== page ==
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“If education is always to be conceived along the same antiquated lines of a mere transmission of knowledge, there is little to be hoped from it in the bettering of man's future.” 
― Maria Montessori
What is Montessori?

Montessori teaching is a scientific way of being committed to laws of nature with children to support their true natural development. This distinctive new education first emerged from the scientific research and discoveries of Dr. Maria Montessori while observing young children in Rome, Italy in the early 1900’s.


In 1907, Dr. Montessori observed young children given freedom to interact with a variety of self-teaching materials. In this way, she discovered they changed from the ordinary pattern of disorder, inattention and fantasy to a totally new state of spontaneous self-discipline, love of order, peace, attachment to reality and complete harmony with the environment. The consistency of this transformation led her to conclude that she had discovered the child’s true normal way of being. She referred to this transformation as normalization, and the new children as normalized.


After 1907 until her death in 1952, she sought to help others bring about this same new reality in normalized children by following an approach of scientific education which eventually came to be known as Montessori teaching. Since Dr. Montessori never detailed the particulars of her approach, would-be practitioners soon became confused and frustrated in trying to put it into practice. Many sought guidance by rigidly following Dr. Montessori’s direct advice and personality as a model. Others simply accommodated Montessori teaching to the conventional philosophy, beliefs, and standards of their own particular culture. However, since neither of these types of personality or culture Montessori teaching exactly duplicated Dr. Montessori’s original scientific experiment, they couldn’t fully bring about the same normalizing phenomenon or effects.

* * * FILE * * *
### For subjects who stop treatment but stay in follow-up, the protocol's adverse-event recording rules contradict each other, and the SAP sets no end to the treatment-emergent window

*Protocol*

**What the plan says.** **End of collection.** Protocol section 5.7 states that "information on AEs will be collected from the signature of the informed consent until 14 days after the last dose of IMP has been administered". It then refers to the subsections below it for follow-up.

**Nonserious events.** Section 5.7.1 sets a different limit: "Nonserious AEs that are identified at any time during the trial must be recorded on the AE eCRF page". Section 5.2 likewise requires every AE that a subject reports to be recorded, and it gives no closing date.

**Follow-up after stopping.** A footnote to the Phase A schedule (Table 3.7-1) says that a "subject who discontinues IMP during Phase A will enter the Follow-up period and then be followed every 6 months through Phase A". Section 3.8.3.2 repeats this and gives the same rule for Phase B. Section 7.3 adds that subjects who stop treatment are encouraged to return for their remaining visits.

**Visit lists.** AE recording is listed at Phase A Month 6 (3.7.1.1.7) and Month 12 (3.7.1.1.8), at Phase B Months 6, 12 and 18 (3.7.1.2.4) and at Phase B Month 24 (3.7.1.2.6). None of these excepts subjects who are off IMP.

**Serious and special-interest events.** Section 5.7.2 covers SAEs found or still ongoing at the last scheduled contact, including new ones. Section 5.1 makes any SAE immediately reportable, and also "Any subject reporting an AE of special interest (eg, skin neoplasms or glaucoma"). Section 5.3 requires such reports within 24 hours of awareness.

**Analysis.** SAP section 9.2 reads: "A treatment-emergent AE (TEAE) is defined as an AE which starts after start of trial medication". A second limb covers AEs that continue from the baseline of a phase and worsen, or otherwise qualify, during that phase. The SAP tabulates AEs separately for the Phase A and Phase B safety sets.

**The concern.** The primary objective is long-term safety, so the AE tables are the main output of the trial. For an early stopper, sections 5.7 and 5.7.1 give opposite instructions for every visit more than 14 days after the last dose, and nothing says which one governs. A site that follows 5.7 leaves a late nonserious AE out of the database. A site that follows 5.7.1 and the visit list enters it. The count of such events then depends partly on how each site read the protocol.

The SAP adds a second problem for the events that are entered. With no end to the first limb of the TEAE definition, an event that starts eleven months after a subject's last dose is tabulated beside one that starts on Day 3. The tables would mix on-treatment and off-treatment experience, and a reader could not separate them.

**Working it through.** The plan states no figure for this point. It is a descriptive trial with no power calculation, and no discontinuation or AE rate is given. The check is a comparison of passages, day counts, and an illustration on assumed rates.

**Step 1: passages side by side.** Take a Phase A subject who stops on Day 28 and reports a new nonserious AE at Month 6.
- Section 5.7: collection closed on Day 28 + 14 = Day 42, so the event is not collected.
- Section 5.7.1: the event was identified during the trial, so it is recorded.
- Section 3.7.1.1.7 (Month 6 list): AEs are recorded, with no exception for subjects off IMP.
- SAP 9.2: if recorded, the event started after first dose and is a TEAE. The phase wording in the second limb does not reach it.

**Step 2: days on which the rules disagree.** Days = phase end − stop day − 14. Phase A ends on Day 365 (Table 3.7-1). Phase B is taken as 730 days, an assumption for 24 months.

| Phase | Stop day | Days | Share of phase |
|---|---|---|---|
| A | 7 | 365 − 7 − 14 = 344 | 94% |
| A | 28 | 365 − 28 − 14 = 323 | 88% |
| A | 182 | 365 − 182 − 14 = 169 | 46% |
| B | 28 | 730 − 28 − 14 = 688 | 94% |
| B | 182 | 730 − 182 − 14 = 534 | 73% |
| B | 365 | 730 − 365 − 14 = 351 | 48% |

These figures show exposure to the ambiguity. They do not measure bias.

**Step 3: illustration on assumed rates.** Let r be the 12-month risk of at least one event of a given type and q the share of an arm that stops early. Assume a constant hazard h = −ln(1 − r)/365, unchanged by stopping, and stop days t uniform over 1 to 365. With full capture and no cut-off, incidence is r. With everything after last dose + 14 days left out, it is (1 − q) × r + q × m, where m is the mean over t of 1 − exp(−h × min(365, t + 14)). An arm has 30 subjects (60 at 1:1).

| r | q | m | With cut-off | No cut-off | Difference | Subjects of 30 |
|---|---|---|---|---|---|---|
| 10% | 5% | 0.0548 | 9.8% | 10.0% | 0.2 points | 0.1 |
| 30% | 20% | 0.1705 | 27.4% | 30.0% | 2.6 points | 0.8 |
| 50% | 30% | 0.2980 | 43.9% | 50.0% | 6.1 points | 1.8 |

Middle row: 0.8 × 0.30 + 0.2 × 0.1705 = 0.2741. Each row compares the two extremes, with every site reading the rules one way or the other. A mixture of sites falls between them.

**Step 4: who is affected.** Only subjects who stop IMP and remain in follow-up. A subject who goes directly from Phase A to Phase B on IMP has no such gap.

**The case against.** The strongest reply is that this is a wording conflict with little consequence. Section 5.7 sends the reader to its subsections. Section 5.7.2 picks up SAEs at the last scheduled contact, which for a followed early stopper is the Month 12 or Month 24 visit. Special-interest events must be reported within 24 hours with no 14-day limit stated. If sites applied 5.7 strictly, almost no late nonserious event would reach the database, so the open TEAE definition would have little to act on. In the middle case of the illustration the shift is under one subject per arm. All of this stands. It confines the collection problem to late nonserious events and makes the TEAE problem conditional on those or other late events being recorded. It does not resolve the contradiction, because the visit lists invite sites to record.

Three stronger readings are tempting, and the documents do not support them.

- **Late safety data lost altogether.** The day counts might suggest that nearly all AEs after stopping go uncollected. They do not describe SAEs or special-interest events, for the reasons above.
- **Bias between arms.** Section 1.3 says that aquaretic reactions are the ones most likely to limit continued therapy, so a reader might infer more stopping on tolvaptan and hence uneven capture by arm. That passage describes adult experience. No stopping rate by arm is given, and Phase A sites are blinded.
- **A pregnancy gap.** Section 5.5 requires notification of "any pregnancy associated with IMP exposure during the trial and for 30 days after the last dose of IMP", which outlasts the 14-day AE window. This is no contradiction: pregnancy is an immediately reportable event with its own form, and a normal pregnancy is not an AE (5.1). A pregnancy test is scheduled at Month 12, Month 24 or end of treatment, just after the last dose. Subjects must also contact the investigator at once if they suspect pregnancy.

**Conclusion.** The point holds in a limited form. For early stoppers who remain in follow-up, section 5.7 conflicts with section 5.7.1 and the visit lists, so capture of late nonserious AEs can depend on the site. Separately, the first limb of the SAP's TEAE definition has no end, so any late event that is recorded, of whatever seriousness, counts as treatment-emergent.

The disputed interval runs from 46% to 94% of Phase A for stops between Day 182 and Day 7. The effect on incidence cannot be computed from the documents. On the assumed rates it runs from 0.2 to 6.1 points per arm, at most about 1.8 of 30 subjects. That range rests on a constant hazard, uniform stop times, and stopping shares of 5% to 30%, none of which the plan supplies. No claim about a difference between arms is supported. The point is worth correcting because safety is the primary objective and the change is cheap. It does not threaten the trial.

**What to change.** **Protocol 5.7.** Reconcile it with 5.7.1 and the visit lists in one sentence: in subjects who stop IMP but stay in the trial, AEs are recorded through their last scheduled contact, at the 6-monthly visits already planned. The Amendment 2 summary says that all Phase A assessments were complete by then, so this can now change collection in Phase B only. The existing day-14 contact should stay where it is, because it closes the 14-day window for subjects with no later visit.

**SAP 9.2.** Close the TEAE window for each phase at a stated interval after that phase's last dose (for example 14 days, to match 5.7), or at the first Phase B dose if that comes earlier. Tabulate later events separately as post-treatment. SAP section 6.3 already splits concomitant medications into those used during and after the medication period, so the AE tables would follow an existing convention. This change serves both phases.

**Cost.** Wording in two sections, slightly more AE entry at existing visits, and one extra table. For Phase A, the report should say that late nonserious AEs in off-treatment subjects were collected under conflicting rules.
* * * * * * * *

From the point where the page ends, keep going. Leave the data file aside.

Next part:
In 1979, a new understanding of Montessori teaching emerged, showing how to bring about the child’s true nature as Dr. Montessori discovered in 1907. This true natural Montessori teaching follows laws of nature, rather than the limited types committed to either personality of culture. True natural Montessori teaching functions to control the environment, not the child, viewing the child as an unknown spiritual being and the environment as everything around that child, consisting of other children, physical objects, and adult personality. Controlling the environment means to experimentally remove its various detrimental influences by various experimental actions according to observable changes in the children’s outward behavior.

In 2003, a specific technology emerged to implement true natural Montessori teaching, consisting of a series of techniques, protocols, lesson presentations, and safe words. Using this technology, anyone can now consciously conduct Montessori teaching to bring about the child’s true nature in a reliable, objective manner that was never possible before.

The Environment